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I have a magical setting I am working on in my world that is based on a large volcanic island that has been created by a sunken, fantastically large caldera. Up to this point, my story has centered around a fairly large city with a grand royal palace built into the side of a mountain, but I am just now realizing that the building materials required to achieve such a setting might not be available.

I am still working on the details, but so far the island is based around an ancient super volcano which has sunk into the ocean creating a huge caldera sea (like a giant Santorini). The island itself post-volcanic collapse is around size of Great Britain and is a mix between Hawaii and New Zealand in terms of climate and topography. The volcano itself is central to the magic system in my story.

Up until this point I have been basing the fictional volcano on the real-life Tamu Massif shield volcano in the Pacific Ocean, where it was caused by a huge up-flow of magma at the convergence of 3 separate tectonic plates. However, I am now realizing that this would mean the primary rock of the island is basalt.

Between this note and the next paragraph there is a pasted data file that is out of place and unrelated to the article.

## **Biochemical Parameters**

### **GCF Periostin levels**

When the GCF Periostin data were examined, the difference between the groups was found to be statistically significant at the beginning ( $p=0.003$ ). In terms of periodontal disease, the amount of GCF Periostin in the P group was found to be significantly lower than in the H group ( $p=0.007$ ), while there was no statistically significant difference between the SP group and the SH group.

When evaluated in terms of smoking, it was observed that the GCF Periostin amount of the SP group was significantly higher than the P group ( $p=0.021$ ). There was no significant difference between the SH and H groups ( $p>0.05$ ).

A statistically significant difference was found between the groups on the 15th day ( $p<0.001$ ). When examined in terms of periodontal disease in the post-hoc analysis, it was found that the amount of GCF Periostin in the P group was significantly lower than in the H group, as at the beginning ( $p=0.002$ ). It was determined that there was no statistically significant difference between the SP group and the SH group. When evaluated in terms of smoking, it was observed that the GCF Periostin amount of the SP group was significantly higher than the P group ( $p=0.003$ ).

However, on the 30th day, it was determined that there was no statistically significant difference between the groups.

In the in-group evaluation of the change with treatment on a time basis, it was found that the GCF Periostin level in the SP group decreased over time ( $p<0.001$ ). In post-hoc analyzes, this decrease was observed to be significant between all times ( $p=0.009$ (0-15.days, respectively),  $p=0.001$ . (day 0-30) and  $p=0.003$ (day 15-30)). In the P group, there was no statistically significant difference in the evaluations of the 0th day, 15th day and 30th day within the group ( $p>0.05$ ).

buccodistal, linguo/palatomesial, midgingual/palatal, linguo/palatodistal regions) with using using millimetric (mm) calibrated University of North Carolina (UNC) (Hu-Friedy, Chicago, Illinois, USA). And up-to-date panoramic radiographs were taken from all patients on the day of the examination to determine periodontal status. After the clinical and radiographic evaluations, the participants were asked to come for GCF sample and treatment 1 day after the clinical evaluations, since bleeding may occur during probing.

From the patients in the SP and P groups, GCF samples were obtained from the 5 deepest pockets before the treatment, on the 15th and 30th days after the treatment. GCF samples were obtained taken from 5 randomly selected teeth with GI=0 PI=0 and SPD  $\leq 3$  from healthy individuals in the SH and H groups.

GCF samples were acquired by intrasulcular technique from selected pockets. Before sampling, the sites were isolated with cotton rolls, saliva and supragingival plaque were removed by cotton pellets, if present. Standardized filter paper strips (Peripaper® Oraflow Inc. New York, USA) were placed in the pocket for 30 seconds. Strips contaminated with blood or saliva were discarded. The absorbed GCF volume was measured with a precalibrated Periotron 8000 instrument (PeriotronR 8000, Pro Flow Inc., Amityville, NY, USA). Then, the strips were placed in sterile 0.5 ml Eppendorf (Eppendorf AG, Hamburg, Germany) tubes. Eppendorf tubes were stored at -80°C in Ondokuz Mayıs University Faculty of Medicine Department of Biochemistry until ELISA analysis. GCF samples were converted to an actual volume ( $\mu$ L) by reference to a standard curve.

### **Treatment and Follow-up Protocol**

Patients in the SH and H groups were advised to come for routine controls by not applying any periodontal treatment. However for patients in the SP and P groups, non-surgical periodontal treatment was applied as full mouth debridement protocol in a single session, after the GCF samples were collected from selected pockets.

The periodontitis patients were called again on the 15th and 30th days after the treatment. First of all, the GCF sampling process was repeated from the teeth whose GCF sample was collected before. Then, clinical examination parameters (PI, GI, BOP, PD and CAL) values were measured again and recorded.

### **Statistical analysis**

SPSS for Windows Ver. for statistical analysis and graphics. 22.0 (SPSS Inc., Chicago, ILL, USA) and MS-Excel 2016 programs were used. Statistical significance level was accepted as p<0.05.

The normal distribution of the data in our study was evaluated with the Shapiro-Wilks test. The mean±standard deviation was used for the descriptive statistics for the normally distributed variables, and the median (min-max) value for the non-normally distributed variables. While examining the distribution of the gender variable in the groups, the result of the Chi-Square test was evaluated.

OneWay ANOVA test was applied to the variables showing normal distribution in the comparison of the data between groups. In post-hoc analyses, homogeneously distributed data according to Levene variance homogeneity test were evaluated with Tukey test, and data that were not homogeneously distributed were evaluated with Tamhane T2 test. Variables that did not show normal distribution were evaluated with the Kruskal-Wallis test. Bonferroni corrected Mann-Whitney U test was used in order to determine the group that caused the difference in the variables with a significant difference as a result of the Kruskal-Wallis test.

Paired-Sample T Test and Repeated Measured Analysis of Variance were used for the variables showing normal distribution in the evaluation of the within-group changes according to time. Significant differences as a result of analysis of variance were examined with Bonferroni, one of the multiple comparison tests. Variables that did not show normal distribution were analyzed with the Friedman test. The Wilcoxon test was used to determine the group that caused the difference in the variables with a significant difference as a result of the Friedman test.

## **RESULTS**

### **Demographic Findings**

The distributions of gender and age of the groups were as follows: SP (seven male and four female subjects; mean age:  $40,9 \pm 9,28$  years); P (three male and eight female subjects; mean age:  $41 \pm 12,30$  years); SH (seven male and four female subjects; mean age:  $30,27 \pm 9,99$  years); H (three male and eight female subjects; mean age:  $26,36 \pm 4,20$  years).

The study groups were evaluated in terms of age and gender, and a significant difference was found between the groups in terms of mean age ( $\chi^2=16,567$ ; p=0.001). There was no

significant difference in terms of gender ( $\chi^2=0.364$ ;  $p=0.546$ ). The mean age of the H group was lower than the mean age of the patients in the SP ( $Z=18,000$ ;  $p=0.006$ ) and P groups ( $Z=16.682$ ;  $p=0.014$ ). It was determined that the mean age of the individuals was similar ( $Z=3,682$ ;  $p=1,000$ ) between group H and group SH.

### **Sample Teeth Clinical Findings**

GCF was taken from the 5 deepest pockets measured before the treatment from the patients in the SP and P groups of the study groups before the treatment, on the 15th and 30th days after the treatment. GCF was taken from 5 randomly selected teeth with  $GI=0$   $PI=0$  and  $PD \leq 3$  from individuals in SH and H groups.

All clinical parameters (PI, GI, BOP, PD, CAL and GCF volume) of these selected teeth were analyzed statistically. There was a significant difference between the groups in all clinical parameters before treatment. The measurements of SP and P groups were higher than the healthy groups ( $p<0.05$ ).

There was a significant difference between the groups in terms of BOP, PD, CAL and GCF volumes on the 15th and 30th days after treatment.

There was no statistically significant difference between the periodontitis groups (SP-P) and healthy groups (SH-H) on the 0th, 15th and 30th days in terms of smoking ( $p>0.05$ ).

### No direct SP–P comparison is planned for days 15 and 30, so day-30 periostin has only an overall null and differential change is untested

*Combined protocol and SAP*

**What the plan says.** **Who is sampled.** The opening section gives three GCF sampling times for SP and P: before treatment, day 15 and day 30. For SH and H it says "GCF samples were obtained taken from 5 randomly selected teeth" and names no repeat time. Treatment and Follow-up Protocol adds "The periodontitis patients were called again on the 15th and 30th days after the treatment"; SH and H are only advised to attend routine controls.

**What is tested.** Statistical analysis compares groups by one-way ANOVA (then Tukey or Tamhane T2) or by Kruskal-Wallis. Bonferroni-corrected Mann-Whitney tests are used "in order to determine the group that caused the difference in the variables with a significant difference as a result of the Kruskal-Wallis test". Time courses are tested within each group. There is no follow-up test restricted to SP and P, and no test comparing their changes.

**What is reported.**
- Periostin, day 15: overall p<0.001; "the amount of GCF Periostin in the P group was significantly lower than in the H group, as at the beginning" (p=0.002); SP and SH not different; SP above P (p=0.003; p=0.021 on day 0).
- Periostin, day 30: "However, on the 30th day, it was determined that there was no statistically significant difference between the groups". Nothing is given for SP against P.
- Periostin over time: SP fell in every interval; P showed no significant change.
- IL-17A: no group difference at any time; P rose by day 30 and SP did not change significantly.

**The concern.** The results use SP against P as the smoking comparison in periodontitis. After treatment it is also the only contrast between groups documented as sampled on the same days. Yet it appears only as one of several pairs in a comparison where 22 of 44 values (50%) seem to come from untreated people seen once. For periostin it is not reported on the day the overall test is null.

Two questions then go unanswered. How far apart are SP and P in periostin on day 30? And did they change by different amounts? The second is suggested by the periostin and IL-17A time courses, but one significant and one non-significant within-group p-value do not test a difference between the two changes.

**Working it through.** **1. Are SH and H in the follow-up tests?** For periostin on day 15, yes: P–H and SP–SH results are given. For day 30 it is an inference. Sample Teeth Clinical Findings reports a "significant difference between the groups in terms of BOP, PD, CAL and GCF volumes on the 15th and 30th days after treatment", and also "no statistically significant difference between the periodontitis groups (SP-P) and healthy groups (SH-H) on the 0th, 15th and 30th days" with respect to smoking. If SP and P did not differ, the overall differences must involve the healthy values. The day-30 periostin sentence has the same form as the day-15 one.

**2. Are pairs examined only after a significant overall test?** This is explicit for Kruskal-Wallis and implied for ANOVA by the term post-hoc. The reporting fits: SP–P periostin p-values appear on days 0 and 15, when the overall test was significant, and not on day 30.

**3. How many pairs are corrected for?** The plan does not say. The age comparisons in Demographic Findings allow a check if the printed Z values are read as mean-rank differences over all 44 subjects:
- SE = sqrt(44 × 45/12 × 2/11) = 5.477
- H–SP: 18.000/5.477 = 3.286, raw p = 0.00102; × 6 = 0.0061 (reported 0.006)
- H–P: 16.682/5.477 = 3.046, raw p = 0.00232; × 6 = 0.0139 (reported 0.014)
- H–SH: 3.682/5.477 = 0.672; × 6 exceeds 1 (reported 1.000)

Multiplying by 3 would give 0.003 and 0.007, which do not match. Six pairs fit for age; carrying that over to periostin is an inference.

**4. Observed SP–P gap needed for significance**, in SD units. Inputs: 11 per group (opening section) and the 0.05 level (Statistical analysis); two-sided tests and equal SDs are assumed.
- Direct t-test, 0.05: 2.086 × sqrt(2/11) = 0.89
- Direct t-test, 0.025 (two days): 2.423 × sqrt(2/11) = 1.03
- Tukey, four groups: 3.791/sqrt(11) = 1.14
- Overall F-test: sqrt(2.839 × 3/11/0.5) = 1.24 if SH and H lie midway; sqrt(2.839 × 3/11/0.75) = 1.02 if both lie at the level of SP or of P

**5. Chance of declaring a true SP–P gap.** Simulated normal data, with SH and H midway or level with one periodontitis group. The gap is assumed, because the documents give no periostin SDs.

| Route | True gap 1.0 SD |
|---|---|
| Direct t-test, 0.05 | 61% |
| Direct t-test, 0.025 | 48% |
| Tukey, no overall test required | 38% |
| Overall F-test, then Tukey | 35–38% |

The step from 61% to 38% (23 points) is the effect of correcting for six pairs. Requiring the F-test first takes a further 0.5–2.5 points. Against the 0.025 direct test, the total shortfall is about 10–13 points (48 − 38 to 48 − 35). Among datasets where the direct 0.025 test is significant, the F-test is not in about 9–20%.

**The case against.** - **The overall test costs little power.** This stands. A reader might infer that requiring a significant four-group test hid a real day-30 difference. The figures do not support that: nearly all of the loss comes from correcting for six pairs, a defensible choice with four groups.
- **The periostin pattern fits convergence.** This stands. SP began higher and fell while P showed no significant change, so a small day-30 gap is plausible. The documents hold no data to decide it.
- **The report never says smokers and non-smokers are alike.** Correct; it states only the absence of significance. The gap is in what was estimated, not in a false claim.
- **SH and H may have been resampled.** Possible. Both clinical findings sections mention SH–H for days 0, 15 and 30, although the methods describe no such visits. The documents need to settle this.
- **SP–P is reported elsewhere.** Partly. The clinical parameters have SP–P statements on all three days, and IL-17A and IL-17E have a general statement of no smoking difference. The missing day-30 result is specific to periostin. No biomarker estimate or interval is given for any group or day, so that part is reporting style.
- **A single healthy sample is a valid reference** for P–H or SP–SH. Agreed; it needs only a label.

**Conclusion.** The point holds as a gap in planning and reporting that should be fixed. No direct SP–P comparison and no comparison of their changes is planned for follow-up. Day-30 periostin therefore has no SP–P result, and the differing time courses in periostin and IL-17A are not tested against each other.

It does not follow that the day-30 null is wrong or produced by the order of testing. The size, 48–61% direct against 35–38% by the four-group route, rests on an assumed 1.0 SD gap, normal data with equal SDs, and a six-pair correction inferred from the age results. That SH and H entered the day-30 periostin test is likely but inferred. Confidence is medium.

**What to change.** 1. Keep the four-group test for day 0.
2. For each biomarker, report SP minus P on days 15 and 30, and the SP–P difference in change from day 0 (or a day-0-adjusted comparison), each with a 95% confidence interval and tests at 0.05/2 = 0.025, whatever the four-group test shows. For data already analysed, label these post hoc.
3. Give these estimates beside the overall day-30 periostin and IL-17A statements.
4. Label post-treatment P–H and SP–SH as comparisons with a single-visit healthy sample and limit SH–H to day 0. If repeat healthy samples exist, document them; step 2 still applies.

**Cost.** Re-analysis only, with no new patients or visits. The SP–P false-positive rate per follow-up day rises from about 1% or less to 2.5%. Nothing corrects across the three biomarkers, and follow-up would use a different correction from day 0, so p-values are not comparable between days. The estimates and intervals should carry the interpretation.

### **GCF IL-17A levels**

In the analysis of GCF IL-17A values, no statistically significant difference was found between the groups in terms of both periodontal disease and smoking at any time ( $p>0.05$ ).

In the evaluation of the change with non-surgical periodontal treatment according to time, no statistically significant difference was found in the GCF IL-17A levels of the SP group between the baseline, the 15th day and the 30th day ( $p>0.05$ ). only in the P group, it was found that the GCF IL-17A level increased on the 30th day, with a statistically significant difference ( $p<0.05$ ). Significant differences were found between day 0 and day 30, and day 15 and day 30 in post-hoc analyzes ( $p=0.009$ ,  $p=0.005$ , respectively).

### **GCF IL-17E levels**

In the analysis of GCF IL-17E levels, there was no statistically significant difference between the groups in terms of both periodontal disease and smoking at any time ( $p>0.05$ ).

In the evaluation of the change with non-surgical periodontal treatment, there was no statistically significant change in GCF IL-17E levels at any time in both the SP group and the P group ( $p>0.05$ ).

I had previously pictured mountain ranges made of granite, including granite quarries and the subsequent worldbuilding associated with that industry, including plentiful ancient ruins and large and sturdy cities with mansions and palaces made of stone. Now I am thinking I need to retool it because according to my research granite just isn't found on volcanic islands.

My primary questions are as follows: